The Registered Disability Savings Plan (RDSP) is a long-term savings program designed to help Canadians with disabilities and their families save for the future. With up to $70,000 available in government grants matching your contributions and an additional bond of up to $20,000 for lower-income households, the RDSP can make a huge financial difference for disabled individuals.


The challenge is RDSPs are underused since the program can be hard to access. The proof is in the low RDSP uptake — around 650,000 Canadians are RDSP-eligible but only 15 per cent of those have one.

Setting up an RDSP can be complicated, but it’s well worth the effort since the plan can help build savings for expenses later in life while securing a stronger financial future for disabled Canadians. I’ll share the steps so you or your child can benefit from up to $90,000 in government grants and bonds. I’ll also warn of the costly gotchas and pitfalls to avoid.

I did a TV segment for CBC’s On The Money with Peter Armstrong explaining Registered Disability Savings Plans, so please watch and share with those who could benefit.

What is an RDSP?

The Registered Disability Savings Plan is only for those with a serious and ongoing physical or mental impairment. Contributions to an RDSP are not tax deductible and the money grows tax-sheltered until funds are withdrawn.

    The basics:

  • Beneficiary must be under the age of 60 when contributions are made.
  • Parents can set up plans for disabled children.
  • Disabled adults can set up plans for themselves.
  • Only one RDSP can be set up per person.
  • No limits on contributions per year, but lifetime maximum is $200K.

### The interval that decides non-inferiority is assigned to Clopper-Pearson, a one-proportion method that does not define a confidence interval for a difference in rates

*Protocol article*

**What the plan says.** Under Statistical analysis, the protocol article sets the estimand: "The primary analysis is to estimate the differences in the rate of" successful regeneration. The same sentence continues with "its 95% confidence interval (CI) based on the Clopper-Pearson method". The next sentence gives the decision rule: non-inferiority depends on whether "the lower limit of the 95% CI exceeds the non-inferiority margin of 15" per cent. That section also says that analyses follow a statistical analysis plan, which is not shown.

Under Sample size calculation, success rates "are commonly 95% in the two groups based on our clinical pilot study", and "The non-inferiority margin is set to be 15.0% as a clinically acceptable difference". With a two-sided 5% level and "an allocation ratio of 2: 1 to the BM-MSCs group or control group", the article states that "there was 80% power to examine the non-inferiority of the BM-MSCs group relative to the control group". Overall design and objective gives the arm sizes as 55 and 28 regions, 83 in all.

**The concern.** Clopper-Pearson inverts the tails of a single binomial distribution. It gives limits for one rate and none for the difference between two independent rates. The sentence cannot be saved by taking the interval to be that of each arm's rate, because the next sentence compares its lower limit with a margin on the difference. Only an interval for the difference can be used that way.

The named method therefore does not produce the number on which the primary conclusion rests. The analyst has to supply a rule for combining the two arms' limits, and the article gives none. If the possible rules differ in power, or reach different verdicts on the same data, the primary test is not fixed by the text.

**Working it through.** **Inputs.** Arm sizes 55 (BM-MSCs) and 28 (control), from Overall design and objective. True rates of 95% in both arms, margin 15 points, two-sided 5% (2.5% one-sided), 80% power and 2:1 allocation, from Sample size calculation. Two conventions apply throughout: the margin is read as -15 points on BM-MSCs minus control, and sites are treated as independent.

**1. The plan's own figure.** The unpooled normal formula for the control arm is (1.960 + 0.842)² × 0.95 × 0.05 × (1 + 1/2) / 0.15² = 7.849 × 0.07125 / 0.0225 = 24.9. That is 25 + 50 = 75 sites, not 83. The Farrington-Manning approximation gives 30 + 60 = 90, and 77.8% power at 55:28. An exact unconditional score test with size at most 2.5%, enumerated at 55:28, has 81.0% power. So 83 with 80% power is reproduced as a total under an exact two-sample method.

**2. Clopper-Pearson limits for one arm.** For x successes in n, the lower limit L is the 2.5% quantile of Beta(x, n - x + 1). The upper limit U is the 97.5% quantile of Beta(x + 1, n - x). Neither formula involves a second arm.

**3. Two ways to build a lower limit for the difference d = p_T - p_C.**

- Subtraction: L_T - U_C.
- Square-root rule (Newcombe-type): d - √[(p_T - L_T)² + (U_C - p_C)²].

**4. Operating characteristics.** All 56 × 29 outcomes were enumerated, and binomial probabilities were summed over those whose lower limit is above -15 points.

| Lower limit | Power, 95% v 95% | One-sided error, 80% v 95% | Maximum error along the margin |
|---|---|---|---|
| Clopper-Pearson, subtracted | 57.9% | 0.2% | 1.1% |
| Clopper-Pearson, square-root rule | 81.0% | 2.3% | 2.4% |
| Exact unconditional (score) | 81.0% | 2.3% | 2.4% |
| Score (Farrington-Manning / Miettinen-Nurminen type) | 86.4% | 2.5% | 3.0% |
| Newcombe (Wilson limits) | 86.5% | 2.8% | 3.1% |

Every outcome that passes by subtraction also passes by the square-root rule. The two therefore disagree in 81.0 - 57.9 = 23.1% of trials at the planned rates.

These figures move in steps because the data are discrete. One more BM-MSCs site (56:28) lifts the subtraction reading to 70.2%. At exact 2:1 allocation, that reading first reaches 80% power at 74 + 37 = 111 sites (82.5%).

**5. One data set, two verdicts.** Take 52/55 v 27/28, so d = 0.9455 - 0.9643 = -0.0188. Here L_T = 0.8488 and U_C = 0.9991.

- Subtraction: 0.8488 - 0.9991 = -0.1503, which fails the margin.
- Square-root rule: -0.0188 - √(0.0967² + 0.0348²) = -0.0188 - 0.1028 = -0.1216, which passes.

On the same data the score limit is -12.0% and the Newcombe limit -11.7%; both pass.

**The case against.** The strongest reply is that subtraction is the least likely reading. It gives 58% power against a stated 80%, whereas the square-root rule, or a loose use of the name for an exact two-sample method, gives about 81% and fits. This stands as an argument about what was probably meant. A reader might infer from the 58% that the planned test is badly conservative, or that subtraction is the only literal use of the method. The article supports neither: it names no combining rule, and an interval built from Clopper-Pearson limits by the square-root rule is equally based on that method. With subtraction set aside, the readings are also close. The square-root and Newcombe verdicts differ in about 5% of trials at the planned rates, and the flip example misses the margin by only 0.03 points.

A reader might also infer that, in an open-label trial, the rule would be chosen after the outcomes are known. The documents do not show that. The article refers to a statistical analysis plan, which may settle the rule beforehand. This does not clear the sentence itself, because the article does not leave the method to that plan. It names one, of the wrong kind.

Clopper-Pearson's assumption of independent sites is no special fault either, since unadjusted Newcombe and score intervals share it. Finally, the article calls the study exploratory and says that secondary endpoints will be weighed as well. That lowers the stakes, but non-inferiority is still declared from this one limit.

Get the Federal Grants and Bonds: Free money!

The Canada Disability Savings Grant (CDSG) offers a lifetime maximum of $70,000 as a match to your contributions. The CDSG is income tested to a maximum of $3,500 per year.

The Canada Disability Savings Bond (CDSB) is money left on the table for low or modest income families since no contribution to an RDSP is required. Just open the account to receive up to $1,000 per year to a maximum of $20,000.

Starting your RDSP little late? No worries, you can carry forward unused entitlements to a maximum of $10,500 for the CDSG and $11,000 for the CDSB in one year. If you’re a littler further behind you may need a few years to catch up and clear all the grant and bond carry-forwards.

Who is eligible for an RDSP?

To open an RDSP, recipients must meet three conditions:

  1. Canadian resident with a Social Insurance Number.
  2. Under the age of 60 when contributions are made.
  3. Eligible for the Disability Tax Credit.

Seems so simple right? Nope. Everyone I’ve spoken to says that opening an RDSP can be a frustrating and emotionally charged process with too many hoops to jump through. You’ll need access to a lot of records to fill in the paperwork to document medical inquires and family income. You’ll also need the tenacity to get through the process to get the grants and bonds.


This is not going to be easy. I want you to succeed. So take a little of my tenacity and all of my encouragement and let’s do this.

5 Steps to open an RDSP

I spoke with my friend Alan Whitton, of Canadian Personal Finance Blog for his vast RDSP knowledge and experience. After figuring out the path to completing the complex paperwork years ago, Alan was able to set up an RDSP for his son. For over 10 years Alan has been blogging about child disabilities with a strong advocacy and focus on RDSPs. If you get stuck with these steps, I highly recommend his blog for his personal experience and honest advice. Big love to Alan.


STEP ONE: Get a Social Insurance Number